ANOTHER VICTORY Score Was Unexpectedly Low Owing to Muddy Condition of Field—Buffalo Played Well. [Newspaper Article] — Columbia Daily Spectator — 13 November 1900
ANOTHER VICTORY Score Was Unexpectedly Low Owing to Muddy Condition of Field—Buffalo Played Well. The Columbia football squad, comprising fifteen men, returned yesterday morning from Buffalo, where the team defeated the University of Buffalo by a score of 17 to o. The wearers of the blue and white would have found no difficulty in rolling up a much larger score had they not saved themselves by adopting throughout a kicking policy. The Buffalo boys looked like featherweights beside the burly Columbia rushers, and with the exception of Thomas, the huge captain of the home team, were ineffectual in all departments. The game was marked by the absence of several of the regulars, who were given a day off in order that some of the promising scrub men might receive a trial. Berrien was replaced by Holman at full back. Big Wright went in at center rush, with Beardsley filling his position at left guard. McICellar supplanted Austin at left tackle and Bayard Boyesen played quarter back instead...
Junior Ball [Newspaper Article] — Columbia Daily Spectator — 13 November 1900
Junior Ball The Junior Ball Committee has completed arrangements for holding the ball at Sherry's on Friday, December 21 st. As it was the wish of some of the class that the ball should be held at the University, the committee tried to make arrangements to do so; but it was found to be practically impossible to hold a satisfactory ball in the gymnasium. The floor is far from suitable, the situation so far up-town is very inconvenient, but the great objection is that there is 110 place to serve the supper. Moreover, the caterer would have to bring all his apparatus; and the lowest-priced caterer would charge more for the supper than Sherry does for the supper and ballroom. Next year, perhaps, when the new story of University Hall is completed, arrangements may be made, but at present a ball at the University is out of the question. For this year, at least, the old custom of holding the ball at Sherry's must be followed; and the committee is doing its utmost to make the event a greate...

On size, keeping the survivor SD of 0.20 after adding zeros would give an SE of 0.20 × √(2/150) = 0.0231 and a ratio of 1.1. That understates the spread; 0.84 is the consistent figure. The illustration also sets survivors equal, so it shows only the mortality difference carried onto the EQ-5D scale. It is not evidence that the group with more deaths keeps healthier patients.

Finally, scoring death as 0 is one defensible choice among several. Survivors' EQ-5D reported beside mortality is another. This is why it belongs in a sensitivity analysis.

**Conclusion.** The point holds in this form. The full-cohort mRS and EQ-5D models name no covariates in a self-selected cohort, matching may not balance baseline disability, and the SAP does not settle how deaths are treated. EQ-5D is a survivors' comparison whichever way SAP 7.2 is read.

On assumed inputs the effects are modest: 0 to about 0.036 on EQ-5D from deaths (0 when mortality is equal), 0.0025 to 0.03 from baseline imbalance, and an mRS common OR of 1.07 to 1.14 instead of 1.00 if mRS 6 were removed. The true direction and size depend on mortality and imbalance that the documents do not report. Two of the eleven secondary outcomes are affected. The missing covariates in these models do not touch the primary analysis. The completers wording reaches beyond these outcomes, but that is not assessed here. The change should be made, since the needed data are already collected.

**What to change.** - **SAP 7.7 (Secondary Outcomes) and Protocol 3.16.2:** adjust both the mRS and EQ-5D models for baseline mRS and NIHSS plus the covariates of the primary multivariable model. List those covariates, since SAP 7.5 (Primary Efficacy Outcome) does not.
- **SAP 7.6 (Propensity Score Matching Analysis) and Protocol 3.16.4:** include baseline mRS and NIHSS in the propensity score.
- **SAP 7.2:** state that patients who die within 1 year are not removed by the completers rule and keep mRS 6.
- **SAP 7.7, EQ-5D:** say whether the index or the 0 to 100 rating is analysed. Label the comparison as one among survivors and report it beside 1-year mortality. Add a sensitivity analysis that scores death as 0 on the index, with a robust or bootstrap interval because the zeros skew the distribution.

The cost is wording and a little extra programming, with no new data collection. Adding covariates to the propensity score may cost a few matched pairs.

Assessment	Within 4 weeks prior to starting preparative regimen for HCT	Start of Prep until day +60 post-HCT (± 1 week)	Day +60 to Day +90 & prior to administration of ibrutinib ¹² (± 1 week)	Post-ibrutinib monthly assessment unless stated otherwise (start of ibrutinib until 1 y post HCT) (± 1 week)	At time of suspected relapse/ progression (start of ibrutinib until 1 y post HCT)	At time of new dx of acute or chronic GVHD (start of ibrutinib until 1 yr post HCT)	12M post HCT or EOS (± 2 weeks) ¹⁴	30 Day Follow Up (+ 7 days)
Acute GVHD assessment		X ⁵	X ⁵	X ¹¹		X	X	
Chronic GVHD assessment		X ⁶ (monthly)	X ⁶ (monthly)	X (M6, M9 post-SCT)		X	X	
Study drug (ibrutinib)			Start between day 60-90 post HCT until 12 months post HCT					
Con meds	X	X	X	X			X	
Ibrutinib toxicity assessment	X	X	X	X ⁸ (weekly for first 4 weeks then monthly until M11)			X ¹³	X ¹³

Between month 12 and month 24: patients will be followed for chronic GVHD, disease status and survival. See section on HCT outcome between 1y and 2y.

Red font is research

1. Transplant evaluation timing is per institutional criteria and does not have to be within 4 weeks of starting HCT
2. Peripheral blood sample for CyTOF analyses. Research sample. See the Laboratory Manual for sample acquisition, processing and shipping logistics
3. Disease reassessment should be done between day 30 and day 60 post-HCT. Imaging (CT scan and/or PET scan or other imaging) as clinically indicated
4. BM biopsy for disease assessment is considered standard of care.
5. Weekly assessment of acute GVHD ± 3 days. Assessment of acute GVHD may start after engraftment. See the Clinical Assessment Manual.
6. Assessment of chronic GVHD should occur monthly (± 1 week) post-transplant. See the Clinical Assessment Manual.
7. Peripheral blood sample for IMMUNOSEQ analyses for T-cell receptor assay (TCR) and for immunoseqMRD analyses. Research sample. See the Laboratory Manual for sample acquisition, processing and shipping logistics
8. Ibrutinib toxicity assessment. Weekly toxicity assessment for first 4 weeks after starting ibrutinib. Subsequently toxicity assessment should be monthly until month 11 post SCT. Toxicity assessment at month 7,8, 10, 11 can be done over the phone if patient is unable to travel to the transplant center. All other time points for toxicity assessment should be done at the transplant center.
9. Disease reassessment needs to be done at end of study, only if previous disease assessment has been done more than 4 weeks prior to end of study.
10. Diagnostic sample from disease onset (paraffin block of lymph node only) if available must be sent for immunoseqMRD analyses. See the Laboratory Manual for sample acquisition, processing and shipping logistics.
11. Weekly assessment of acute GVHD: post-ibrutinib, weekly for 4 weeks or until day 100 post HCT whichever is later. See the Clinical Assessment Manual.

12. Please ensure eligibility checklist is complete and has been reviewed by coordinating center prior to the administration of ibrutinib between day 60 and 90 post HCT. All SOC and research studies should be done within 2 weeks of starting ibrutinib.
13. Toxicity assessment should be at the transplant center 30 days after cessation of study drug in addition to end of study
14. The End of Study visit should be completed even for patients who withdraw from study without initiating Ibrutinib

CROSS-COUNTRY RUN Thirty-eight Finish for the University Championship—J. P. Adams the Winner — Team Race Captured by Law School Runners. [Newspaper Article] — Columbia Daily Spectator — 13 November 1900
CROSS-COUNTRY RUN Thirty-eight Finish for the University Championship—J. P. Adams the Winner — Team Race Captured by Law School Runners. The individual and interclass crosscountry championships of the University were decided at Morris Park last Saturday afternoon under flattering conditions. The weather was ideal for this sport, and the turnout of competitors eclipses anything in our recent athletic history. Thirty-nine men lined up before the starter, and of these thirty-eight crossed the finish line in a condition which reflects great credit to their trainer. The exhausting journey of six and three-quarter miles over fifty-four ditches, fences and hedges did not result in a single distressing incident. One man retired in the first lap because of a slightly wrenched knee, but beyond this every one finished in good condition. The race for first place from the very start lay between J. P. Adams, C. B. Marshall and W. Dud-en, all Law School men. These three kept a good lead over their...